Other recommendations are: more transitional and permanent low-income housing, an expanded warming house facility at the Salvation Army for homeless families, more staff who speak Spanish and Hmong in city of Madison departments dealing with housing issues, a city grant writer for homelessness and housing issues, city and Dane County housing operations ombudsmen and more. The full list of recommendations is available online, where the public also is invited to sign a petition backing it.
The ad hoc Coalition of Supporters of the People’s Affordable Housing Vision hosted public meetings where the recommendations were developed by a shifting group of participants that included as many users of housing and homelessness services as possible, says spokeswoman Heidi Wegleitner. “Some of the recommendations involve ordinance changes, some are about funding. Some involve a good education campaign and others will involve a struggle.” Priorities will be developed as public debate on the recommendations proceeds; eventually they will be presented for action to the Madison City Council and Dane County Board.
Wegleitner says the coalition is working to get these issues out for public debate because they are not getting adequate priority by local governments. “It really requires this kind of grass-roots effort.”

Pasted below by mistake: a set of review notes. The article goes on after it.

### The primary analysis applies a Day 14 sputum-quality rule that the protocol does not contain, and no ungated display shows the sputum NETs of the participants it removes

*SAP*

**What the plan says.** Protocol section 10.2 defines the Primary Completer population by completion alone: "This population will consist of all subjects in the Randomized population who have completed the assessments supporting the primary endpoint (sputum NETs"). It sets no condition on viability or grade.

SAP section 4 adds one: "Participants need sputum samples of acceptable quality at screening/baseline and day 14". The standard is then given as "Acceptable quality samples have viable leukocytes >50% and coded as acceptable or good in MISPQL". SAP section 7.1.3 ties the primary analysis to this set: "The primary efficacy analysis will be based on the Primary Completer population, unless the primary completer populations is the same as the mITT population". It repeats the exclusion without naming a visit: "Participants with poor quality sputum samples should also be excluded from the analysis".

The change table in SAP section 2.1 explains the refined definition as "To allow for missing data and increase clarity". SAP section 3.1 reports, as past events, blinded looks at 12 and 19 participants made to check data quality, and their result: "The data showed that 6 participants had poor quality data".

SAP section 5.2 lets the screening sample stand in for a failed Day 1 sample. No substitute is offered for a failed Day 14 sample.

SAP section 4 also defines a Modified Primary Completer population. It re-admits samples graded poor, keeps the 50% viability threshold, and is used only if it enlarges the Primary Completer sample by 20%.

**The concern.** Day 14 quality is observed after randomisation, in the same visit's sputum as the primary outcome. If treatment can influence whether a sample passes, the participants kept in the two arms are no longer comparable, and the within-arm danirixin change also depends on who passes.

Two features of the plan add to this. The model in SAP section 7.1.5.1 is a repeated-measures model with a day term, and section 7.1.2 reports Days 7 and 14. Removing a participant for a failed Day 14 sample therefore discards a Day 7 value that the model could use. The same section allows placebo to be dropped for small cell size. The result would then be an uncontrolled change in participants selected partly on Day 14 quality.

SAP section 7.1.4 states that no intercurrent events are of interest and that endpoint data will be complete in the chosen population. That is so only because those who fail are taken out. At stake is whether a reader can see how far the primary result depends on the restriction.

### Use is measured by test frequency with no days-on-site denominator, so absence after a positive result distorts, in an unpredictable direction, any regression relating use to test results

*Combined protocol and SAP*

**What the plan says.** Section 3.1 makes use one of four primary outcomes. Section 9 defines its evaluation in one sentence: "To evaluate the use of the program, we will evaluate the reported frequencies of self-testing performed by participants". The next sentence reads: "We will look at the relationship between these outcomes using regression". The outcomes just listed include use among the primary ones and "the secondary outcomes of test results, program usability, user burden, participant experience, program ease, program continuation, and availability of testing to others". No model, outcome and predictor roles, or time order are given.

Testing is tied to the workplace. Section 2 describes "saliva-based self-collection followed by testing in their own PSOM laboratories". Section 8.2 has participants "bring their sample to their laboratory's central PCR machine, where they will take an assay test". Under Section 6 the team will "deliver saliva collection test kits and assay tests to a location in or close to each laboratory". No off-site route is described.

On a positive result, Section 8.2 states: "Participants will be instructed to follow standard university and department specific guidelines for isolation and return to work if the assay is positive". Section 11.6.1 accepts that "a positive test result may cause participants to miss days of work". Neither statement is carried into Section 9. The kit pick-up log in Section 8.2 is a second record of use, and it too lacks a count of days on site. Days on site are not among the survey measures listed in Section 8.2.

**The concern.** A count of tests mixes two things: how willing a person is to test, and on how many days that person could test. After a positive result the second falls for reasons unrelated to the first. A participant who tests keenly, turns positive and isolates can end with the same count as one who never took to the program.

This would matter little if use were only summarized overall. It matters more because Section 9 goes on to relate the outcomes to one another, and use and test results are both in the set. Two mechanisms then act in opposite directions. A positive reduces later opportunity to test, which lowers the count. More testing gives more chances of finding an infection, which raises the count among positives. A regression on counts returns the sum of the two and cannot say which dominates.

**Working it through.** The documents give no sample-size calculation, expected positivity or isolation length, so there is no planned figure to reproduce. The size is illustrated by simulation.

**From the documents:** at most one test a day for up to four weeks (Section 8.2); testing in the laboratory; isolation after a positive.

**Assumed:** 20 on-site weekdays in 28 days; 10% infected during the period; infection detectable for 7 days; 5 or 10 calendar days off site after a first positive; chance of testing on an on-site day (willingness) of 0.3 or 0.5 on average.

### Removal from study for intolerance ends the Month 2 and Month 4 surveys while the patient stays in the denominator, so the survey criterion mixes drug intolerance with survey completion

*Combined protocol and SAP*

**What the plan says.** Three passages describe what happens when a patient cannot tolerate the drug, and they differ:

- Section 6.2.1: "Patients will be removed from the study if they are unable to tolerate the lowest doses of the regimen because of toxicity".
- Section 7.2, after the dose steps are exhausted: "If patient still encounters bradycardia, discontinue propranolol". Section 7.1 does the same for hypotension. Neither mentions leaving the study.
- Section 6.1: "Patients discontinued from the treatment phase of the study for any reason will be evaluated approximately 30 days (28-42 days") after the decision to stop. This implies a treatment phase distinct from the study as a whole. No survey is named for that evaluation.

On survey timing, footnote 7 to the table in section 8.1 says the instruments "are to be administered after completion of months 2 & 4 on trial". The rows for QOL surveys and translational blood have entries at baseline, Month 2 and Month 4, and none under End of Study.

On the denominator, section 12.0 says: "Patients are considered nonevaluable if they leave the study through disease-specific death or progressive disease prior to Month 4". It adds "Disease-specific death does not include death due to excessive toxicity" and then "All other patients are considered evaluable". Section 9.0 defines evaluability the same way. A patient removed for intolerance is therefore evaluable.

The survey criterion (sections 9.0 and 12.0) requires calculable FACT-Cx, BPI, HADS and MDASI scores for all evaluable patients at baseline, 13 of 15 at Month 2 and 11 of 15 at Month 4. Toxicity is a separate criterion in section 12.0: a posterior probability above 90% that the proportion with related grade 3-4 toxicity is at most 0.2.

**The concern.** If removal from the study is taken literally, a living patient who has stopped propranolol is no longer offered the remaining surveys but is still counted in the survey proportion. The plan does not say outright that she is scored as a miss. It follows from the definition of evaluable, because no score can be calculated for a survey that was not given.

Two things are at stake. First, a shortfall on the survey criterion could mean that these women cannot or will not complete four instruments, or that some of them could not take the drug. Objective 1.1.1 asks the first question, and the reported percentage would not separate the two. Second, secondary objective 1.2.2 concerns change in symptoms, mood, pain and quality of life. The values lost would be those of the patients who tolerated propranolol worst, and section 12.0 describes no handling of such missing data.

The feasibility of installing air-conditioning at the men’s shelter at Grace Episcopal Church was investigated when the area was renovated in the 1990s, says Steve Schooler, executive director of Porchlight Inc., the local nonprofit agency that runs the facility. The lack of duct work in the 1960 addition to the church where the shelter is located made the cost of air-conditioning prohibitive, he says. A second shelter site at St. John’s Lutheran Church at 322 E. Washington Ave. is air-conditioned and is available for overflow from the Men’s Shelter and for guests with health problems. The People’s Vision also calls for the development of standards for shelter buildings and practices through a shelter monitoring committee and a third-party grievance procedure.